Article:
SOS which lines do I use in my notebook?

During our orientation week we had a session about the ways in which the French and US education systems differ. We learned all about the different paths students take to get into their chosen universities and how the academic programs are divided. It was eluded to us how different the structure of the classes and the expectations for the students would be. And we even got a taste of what campus life would be like during a tour of the University of Nanterre. But none of that could have prepared us for what the next few weeks would bring.
For the first two weeks we underwent a selection process during which we attended as many classes as we could fit into a day in order to get a feel for what courses we would want to follow. The APA staff worked tirelessly to help us locate classrooms, pinpoint start times, and navigate the academic hierarchy. And yet, the real challenges rested in the slowly dawning realisation of the true differences between the university systems we are so accustomed to and those of which we had just been thrown into.
Going to college here costs next to nothing. For a few hundrerd euro a year, you have rooms with chairs, whiteboards, sometimes even projectors; you get access to dining services and well-stocked libraries; you may even choose to join the campus gym or a student club. And for a few hundrerd euros, your class may have so many students, you have to sit on the floor; there may be “pro-revolution” grafiti on the classroom walls; the class may start 45 mins late each day; or the professor may decide not to show up at all. It really makes you realize that what we US college students pay for is assurance: assurance that we will have a certain number of contact hours with our professors; assurance that we will be able to take our desired classes; assurance that we will become part of a broader campus/ alumni community; and assurance that even if we go into a ton of debt by the time we graduate, we will have had the “college” experience our older siblings or parents nostalgically wax on about.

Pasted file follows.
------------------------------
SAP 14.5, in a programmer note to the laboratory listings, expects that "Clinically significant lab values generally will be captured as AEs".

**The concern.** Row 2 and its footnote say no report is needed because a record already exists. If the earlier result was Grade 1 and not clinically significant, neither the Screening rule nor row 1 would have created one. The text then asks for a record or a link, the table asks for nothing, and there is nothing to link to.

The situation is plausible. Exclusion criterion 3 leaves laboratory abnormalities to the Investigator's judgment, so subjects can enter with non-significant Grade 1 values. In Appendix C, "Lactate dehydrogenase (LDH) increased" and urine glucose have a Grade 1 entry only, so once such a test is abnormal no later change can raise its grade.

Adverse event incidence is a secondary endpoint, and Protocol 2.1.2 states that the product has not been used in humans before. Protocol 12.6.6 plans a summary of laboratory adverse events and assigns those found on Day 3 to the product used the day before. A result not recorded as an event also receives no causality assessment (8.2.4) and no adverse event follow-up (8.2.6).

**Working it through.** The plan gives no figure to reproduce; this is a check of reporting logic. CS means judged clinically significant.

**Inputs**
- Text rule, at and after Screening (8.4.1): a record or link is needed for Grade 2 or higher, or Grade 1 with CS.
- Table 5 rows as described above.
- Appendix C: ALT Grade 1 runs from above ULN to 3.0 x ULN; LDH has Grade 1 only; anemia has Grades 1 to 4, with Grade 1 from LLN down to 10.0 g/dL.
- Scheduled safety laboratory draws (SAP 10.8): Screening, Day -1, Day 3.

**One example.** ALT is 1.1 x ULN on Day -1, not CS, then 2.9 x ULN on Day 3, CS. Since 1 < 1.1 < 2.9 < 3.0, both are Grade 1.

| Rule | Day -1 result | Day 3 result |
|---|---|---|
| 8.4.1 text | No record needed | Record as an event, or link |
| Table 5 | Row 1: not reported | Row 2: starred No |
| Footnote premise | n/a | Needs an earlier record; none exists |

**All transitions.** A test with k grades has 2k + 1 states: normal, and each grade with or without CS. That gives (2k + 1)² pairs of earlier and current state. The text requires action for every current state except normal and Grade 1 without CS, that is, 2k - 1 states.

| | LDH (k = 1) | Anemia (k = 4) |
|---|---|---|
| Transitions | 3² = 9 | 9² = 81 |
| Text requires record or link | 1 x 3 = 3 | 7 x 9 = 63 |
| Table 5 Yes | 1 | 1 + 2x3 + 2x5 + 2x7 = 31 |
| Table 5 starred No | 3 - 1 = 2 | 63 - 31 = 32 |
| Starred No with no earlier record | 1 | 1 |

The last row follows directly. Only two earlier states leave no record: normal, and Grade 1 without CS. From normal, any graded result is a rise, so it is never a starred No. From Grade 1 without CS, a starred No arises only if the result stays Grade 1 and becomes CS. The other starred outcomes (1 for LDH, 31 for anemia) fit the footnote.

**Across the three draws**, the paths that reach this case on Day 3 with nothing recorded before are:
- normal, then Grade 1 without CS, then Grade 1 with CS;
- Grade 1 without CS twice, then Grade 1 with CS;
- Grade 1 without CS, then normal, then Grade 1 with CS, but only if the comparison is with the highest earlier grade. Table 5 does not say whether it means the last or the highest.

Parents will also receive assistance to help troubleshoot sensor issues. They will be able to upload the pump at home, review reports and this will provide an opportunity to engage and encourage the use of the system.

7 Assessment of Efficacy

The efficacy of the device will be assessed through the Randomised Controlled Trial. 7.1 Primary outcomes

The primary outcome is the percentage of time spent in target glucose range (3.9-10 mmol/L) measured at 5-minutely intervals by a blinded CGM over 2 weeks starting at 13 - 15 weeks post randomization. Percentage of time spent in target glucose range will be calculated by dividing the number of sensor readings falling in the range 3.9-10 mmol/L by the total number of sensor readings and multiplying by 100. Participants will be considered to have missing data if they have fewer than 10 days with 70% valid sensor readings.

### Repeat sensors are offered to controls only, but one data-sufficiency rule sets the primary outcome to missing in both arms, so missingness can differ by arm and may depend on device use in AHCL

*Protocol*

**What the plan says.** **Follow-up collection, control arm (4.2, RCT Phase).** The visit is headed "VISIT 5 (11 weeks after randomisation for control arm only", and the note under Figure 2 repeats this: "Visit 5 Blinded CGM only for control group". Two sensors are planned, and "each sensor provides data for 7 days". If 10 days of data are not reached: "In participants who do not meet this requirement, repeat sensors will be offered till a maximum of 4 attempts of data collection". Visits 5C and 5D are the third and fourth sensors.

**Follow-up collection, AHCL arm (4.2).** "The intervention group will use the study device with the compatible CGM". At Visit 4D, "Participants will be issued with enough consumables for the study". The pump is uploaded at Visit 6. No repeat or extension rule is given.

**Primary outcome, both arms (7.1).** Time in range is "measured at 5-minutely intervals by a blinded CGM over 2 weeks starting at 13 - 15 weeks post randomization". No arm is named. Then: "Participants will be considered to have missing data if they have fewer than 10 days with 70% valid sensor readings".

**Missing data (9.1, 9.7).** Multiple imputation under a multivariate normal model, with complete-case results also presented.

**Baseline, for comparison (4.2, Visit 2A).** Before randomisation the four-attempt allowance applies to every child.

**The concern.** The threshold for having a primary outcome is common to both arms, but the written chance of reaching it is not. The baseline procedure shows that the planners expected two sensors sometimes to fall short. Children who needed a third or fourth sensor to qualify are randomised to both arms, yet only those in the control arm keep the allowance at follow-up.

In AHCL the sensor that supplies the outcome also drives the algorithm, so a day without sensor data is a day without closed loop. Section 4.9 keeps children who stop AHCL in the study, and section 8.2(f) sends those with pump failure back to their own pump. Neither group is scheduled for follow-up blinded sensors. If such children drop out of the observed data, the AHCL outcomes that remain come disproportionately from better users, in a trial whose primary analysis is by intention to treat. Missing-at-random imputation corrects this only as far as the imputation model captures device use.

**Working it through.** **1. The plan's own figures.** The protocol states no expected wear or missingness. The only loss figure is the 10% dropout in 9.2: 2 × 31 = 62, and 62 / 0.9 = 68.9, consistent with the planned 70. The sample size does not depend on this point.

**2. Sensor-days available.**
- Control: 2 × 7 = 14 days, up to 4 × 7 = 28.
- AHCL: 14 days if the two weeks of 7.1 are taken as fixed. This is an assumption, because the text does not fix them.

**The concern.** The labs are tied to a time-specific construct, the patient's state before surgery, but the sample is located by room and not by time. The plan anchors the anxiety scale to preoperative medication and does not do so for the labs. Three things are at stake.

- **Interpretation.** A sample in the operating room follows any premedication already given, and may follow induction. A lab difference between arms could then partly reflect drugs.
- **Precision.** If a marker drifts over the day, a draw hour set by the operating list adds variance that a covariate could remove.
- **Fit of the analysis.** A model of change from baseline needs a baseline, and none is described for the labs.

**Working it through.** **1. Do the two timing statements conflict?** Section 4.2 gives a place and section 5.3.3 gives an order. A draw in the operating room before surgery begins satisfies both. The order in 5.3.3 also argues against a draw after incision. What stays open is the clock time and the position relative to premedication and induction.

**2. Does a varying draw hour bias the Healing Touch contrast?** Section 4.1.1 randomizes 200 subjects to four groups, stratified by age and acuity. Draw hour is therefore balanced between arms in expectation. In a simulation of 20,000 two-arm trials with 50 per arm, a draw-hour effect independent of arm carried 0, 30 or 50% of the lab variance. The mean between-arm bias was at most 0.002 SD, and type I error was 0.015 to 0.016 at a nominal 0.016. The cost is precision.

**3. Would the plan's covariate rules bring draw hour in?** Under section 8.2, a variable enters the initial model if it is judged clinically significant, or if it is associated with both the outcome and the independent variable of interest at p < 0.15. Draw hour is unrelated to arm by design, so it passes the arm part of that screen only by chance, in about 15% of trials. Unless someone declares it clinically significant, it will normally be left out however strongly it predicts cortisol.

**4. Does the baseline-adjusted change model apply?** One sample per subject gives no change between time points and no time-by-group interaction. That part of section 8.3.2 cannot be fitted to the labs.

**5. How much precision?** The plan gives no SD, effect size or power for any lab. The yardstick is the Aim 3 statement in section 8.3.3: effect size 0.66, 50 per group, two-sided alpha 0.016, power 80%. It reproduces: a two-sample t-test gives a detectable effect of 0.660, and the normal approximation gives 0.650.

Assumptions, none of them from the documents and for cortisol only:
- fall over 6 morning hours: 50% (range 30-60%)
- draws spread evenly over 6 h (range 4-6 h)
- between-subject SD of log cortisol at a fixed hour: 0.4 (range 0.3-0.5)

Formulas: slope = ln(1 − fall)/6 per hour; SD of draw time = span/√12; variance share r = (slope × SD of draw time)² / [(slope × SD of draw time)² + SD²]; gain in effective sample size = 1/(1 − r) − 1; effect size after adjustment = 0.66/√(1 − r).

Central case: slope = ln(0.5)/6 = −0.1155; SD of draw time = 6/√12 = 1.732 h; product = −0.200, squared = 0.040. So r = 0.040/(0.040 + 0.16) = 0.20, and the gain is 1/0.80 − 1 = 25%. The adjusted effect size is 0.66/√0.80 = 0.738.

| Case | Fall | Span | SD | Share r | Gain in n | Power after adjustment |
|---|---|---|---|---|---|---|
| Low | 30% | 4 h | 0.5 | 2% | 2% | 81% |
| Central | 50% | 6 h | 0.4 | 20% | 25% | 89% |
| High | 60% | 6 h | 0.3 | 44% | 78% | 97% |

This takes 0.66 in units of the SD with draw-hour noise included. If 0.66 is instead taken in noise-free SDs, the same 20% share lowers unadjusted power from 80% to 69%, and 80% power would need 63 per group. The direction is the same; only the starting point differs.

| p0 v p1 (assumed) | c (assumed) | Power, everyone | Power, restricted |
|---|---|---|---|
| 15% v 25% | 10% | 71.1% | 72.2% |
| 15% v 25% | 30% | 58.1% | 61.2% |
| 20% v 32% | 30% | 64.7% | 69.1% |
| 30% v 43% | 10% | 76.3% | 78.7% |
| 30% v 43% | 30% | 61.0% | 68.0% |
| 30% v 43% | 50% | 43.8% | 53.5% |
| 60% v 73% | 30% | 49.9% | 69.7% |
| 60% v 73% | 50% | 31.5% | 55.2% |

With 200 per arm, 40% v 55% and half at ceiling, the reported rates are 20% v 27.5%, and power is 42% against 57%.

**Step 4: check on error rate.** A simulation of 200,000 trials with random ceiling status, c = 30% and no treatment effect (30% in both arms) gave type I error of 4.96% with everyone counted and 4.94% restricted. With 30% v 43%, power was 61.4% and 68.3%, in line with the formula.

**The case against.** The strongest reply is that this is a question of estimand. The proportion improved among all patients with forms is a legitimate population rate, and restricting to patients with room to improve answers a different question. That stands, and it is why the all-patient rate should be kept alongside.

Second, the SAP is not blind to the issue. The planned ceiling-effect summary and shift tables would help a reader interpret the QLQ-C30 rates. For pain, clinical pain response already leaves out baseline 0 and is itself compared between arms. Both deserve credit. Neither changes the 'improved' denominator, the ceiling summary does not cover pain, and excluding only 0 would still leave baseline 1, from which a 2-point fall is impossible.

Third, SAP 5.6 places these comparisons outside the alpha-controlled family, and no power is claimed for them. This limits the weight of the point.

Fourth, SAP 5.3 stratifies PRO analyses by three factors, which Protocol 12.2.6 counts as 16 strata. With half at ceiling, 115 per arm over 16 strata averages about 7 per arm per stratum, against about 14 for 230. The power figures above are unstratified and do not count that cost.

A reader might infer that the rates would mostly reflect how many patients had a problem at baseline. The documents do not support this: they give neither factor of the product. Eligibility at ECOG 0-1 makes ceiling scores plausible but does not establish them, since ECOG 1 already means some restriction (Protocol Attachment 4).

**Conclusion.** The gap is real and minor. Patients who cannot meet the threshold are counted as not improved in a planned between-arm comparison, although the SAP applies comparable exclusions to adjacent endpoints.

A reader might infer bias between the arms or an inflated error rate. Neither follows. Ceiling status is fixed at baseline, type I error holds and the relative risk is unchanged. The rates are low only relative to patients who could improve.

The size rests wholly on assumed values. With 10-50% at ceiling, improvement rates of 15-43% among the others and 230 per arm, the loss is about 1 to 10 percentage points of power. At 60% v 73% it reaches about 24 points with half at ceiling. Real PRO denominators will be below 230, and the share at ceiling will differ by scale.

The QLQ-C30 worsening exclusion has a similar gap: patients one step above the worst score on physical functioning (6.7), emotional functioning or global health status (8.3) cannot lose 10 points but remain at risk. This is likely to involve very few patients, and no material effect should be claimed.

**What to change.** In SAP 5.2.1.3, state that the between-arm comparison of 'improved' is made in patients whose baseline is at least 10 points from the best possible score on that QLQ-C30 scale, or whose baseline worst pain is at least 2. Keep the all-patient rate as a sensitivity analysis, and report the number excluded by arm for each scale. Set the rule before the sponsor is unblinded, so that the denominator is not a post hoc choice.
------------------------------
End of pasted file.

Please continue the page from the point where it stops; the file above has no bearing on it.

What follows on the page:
As APA students, one of the greatests benefits is that we have the opportunity to take classes at more than one university in Paris. Not only does this open the range of possible courses we could take, but it also allows us to get a taste for the ways inwhich these campus cultures differ. For example, the University of Nanterre (Paris 10) resembles a liberal arts campus in the US: open green spaces surrounded by a cluster of small buildings, secluded from the outside world. While the University of Saint-Denis (Paris 8) is more like the vibe of an abandoned airport: one huge cement structure with hallways decorated with big arows to direct student traffic. And again, the Sorbonne (Paris 4) has campuses all over the city ranging from academic buildings on the outskirts of the city to the iconic stone-engraved buildings guarded by police and surrounded by chique cafes and libraries.
The commute is sometimes exhausting and keeping track of when and where all my classes are has been a real test. But now that the firsts are over, no longer do I have to arrive 45 mins before classes was intended to start in order to track down the elusive correct building/ room combination, and now I am begining to get a feel for what this semester will truly have to offer.